Compost: Black Gold for Gardening
Question of the month for August 2021: My family is thinking about using compost more and using store-bought fertilizers and soil amendments less. Can you tell me more about compost and how to make it?
Compost or “black gold” as gardeners like to call it, is the product of nature's process of decomposition in the soil. Nature takes once living organisms such as leaves, grass, and most any plant-based material and breaks them down into a crumbly, dark-brown, soil like organic material. Nature uses actinomycetes, bacteria, fungi, and many other organisms such as ants, worms, and pill bugs to do the work. Decomposed properly, compost will provide a constant source of slow release nutrients for your landscape and vegetables. There are many benefits to compost.
- Because the living material decomposing already contains most if not all of the nutrients needed for plants to grow, using compost reduces the need for using fertilizers or soil builders.
- Compost increases the soils capacity to retain both moisture and nutrients.
- Compost releases nutrients slowly because the decomposition process is slow.
- Compost loosens up the soil improving the soils ability to create space for oxygen and drainage.
- Compost, an organic material, benefits the microbial life in the soil. The more microbial life in the soil, the healthier the soil.
Choose a site. Your compost site should be in a sunny/part shady location with good drainage. The compost pile can just be a pile on the ground, the pile can be enclosed in a bin or you can buy a tumbler at the local big box home improvement store or nursery.
Start the compost pile. The compost pile should contain 75% brown material, 25% green material, and water should be added to moisten the material. In the beginning you should add some soil or aged compost to introduce microbes to the pile. Brown material is basically a source of carbon. Examples are wood branches, dried leaves, shredded paper, straw, paper towels, twigs and wood chips. Chop up this material as finely as practical before putting it in the pile. This helps the microrganisms decompose the matter quicker. Green material is basically a source of nitrogen. Examples are bread, coffee grounds, eggshells, grains, grass clippings, hay, pasta, tea bags, and vegetable and fruit scraps.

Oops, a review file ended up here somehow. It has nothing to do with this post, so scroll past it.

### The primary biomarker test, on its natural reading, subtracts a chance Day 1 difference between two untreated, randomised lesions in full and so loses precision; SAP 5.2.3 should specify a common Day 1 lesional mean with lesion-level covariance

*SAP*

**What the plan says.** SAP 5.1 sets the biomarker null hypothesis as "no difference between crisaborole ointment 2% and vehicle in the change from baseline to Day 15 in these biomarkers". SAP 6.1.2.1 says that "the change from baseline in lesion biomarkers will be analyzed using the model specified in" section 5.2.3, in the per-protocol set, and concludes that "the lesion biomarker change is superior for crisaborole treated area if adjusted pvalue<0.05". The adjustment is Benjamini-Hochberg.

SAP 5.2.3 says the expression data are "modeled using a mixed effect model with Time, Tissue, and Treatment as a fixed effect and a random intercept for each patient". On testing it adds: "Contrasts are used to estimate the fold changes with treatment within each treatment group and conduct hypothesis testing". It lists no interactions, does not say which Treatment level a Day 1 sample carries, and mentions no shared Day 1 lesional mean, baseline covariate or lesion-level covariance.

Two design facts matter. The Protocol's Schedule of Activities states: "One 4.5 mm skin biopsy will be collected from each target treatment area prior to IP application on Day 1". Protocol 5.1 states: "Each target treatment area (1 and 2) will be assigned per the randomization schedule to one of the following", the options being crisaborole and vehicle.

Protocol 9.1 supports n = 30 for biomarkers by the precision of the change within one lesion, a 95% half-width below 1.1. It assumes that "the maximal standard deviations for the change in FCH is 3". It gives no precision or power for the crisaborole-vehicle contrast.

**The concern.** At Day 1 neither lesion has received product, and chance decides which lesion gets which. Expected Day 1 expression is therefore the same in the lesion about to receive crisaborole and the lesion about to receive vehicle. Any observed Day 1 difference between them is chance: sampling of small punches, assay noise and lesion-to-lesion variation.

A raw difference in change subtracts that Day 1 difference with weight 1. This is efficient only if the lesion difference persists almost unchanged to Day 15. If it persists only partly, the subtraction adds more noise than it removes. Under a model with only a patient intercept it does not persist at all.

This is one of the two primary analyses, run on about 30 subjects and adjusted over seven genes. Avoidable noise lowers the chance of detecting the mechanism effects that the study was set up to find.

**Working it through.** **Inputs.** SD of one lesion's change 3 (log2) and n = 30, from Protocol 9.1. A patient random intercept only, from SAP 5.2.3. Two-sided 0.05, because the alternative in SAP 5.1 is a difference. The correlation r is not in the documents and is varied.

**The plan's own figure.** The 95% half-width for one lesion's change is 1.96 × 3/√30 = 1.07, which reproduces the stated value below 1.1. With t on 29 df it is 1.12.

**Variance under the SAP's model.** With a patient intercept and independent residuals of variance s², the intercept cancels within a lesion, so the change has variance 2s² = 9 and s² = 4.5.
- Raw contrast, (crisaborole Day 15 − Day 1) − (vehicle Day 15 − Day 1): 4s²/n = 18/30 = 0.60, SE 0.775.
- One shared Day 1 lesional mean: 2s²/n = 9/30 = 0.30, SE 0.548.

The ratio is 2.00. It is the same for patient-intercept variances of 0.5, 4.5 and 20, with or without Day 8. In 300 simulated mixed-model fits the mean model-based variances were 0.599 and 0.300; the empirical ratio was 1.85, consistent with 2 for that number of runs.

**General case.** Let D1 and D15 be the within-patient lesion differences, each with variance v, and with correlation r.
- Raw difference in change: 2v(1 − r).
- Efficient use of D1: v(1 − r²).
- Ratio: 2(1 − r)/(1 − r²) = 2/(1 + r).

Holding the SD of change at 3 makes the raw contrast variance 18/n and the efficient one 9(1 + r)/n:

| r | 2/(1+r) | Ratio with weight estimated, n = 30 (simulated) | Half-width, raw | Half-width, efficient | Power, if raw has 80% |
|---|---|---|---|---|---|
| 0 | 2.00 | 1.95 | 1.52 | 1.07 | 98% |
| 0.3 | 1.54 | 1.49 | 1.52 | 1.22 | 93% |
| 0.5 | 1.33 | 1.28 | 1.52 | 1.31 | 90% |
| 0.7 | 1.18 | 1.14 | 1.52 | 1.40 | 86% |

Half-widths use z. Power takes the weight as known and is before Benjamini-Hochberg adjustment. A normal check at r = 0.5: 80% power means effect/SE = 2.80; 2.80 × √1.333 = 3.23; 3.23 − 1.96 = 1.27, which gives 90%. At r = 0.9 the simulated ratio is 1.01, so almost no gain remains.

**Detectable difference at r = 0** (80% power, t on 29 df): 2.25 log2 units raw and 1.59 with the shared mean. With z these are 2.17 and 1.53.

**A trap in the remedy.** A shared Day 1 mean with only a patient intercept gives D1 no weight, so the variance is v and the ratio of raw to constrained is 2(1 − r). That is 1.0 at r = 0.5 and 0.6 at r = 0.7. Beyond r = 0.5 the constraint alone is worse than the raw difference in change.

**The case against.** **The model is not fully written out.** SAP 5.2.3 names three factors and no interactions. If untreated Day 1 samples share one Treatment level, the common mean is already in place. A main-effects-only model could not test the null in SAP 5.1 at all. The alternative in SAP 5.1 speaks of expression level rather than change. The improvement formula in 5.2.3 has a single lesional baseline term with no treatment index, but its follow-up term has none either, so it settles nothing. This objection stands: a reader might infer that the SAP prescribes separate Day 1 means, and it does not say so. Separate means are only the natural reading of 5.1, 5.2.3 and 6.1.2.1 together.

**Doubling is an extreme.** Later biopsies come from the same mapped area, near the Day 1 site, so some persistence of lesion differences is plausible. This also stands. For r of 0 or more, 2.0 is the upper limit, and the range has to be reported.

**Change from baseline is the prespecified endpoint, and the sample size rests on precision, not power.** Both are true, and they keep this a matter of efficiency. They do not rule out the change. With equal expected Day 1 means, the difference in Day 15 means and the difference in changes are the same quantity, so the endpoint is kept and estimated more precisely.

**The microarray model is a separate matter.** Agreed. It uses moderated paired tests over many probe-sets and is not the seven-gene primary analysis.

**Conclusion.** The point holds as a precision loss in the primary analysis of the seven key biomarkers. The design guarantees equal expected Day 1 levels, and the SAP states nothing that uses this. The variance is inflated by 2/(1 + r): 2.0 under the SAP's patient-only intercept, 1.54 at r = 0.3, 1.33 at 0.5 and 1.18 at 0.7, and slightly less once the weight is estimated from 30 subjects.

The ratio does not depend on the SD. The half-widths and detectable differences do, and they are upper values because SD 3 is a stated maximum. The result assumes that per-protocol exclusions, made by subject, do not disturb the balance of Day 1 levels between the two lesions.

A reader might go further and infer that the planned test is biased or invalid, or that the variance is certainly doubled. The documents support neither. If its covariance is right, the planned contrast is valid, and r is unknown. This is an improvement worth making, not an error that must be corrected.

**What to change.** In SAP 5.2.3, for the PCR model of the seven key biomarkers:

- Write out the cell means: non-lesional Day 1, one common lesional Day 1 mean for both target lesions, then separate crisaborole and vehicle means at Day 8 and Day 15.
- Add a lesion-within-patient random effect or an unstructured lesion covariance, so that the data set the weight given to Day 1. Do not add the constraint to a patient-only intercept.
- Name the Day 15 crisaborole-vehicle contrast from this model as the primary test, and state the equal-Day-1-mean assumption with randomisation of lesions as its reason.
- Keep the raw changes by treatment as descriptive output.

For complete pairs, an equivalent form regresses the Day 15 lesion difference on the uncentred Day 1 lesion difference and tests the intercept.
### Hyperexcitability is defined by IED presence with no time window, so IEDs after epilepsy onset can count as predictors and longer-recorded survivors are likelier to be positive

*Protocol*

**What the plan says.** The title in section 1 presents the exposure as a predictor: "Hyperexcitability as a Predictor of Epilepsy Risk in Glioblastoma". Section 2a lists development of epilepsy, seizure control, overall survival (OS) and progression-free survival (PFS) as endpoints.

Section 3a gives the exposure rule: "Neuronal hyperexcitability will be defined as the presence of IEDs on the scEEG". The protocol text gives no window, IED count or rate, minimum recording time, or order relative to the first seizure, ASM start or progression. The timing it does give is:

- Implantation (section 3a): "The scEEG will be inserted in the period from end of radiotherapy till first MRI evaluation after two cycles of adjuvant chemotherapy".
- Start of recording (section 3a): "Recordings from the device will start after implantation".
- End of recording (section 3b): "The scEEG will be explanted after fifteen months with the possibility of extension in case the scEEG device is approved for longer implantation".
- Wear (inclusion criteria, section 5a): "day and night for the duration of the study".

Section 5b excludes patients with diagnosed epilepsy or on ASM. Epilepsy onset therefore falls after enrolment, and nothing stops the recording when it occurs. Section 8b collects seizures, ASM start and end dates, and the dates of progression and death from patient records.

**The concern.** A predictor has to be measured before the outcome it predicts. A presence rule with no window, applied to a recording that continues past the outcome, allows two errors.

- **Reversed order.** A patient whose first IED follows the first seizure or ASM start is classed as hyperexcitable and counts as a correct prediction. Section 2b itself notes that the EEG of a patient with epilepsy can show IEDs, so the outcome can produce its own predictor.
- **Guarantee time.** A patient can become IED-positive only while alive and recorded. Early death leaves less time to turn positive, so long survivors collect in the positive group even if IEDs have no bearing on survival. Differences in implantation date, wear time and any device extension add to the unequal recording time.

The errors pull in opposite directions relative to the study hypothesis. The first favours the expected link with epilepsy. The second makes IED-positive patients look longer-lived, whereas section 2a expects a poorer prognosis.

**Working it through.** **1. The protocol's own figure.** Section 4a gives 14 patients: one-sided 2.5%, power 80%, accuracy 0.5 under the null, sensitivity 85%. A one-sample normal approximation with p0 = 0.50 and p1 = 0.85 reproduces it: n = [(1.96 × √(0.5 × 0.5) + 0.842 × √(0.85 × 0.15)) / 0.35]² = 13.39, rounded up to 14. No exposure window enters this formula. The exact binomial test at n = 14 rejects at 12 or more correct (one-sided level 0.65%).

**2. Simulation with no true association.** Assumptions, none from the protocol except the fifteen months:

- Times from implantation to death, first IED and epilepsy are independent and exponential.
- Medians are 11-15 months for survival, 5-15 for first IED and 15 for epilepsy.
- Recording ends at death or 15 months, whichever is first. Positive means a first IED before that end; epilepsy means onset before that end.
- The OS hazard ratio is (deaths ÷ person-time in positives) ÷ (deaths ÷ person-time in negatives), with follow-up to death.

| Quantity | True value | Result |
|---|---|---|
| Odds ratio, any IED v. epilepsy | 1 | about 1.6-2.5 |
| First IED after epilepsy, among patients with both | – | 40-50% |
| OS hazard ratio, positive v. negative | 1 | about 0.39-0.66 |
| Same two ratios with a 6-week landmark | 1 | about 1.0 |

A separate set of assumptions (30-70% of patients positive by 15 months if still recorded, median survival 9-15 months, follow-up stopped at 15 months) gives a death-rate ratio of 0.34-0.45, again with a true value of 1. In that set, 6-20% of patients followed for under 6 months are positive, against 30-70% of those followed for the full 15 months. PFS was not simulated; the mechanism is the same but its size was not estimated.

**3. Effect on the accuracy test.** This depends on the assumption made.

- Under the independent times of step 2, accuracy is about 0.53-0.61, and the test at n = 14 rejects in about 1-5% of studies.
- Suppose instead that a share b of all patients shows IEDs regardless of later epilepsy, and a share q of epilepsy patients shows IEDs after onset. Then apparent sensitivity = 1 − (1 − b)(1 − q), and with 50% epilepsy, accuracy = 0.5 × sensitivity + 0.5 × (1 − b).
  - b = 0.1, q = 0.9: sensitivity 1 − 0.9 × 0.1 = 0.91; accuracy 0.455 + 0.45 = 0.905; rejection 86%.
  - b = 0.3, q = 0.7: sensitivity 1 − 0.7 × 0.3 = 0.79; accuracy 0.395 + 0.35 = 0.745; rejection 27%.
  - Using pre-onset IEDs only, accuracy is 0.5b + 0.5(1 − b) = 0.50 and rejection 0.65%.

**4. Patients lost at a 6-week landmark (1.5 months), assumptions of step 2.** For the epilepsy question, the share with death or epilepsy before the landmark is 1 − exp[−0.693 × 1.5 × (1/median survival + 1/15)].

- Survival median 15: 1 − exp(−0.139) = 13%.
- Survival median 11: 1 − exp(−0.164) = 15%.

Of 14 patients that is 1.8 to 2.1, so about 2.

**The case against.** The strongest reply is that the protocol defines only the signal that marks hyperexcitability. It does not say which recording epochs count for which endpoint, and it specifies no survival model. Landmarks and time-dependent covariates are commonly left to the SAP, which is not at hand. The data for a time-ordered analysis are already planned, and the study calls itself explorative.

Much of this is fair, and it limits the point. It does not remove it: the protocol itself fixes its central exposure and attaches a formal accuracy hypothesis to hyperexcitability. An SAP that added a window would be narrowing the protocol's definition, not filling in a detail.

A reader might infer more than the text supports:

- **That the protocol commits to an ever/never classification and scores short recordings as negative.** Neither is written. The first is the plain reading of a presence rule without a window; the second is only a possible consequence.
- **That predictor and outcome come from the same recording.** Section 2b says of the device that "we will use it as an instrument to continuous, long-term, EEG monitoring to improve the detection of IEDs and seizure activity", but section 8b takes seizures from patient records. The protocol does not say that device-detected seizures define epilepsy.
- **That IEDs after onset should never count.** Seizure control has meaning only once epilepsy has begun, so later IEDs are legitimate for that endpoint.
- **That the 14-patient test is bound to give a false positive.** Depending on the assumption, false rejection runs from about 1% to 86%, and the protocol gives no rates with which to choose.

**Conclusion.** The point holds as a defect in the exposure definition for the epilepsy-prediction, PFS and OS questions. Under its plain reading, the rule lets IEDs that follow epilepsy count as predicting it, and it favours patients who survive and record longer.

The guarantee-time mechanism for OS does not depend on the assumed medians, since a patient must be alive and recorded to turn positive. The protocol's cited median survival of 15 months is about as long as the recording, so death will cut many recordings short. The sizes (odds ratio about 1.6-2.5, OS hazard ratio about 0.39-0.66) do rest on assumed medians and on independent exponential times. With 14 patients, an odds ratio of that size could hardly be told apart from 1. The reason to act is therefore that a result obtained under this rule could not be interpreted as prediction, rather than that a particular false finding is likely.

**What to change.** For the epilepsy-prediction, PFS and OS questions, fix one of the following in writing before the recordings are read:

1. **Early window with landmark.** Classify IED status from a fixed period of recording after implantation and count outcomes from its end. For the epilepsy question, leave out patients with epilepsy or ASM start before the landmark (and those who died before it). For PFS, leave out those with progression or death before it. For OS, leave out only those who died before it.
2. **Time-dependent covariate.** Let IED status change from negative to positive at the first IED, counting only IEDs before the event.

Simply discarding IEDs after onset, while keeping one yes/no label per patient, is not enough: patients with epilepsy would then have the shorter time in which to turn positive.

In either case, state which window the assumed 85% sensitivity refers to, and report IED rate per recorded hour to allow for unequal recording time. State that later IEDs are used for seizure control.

DO NOT ADD THESE ITEMS to the compost pile:
- Bones, dairy products, grease or meat.
- Cat or dog manure.
- Charcoal ashes or treated wood which may contain toxic compounds.
- Herbicide or pesticide treated plants.
- Sick or diseased plants.
These materials can create foul odors, attract rodents and other pests, and contaminate your compost pile. Keep your compost pile chemical free!
When starting the pile, think layers. Start with a layer of brown material. Next, a layer of green material, a shovel full of existing soil or compost and moisten the pile with water. You can add layers in this order once or do it multiple times. At this point your pile has been started. From this point forward you will need to maintain your pile. There are two ways of maintaining your pile: either aerobically (active and with oxygen) or anaerobically (passive and without oxygen).
Composting aerobically will create compost faster but requires a strong back and a shovel. After the first week turn the pile over. Then turn the pile over once a month. Each time you turn the pile, add water to keep the material moist, not wet. Your pile should heat up in about five days to around 90-140 degrees. If everything is decomposing properly, you will see your pile get smaller as the material breaks down. Using the aerobic method, you should have compost in 3-4 months. Composting anaerobically will create compost more slowly. Using this method, once you start the pile you just leave it alone. Do nothing! It will take 6-12 months to create compost this way.
If your pile is not progressing the way it should you have a problem. There are many causes for this but the most common problem is either adding to much water to the pile or not adding enough. Remember to keep the pile moist, not wet. The pile should have the consistency of a wrung out sponge. Finished compost will be a dark, crumbily soil mix with small pieces of organic material, and a sweet earthy smell. For more information on composting Texas A&M Agrilife Extension Service has a good article on the subject. You can find the artilce at https://agrilifeextension.tamu.edu/library/gardening/composting/.
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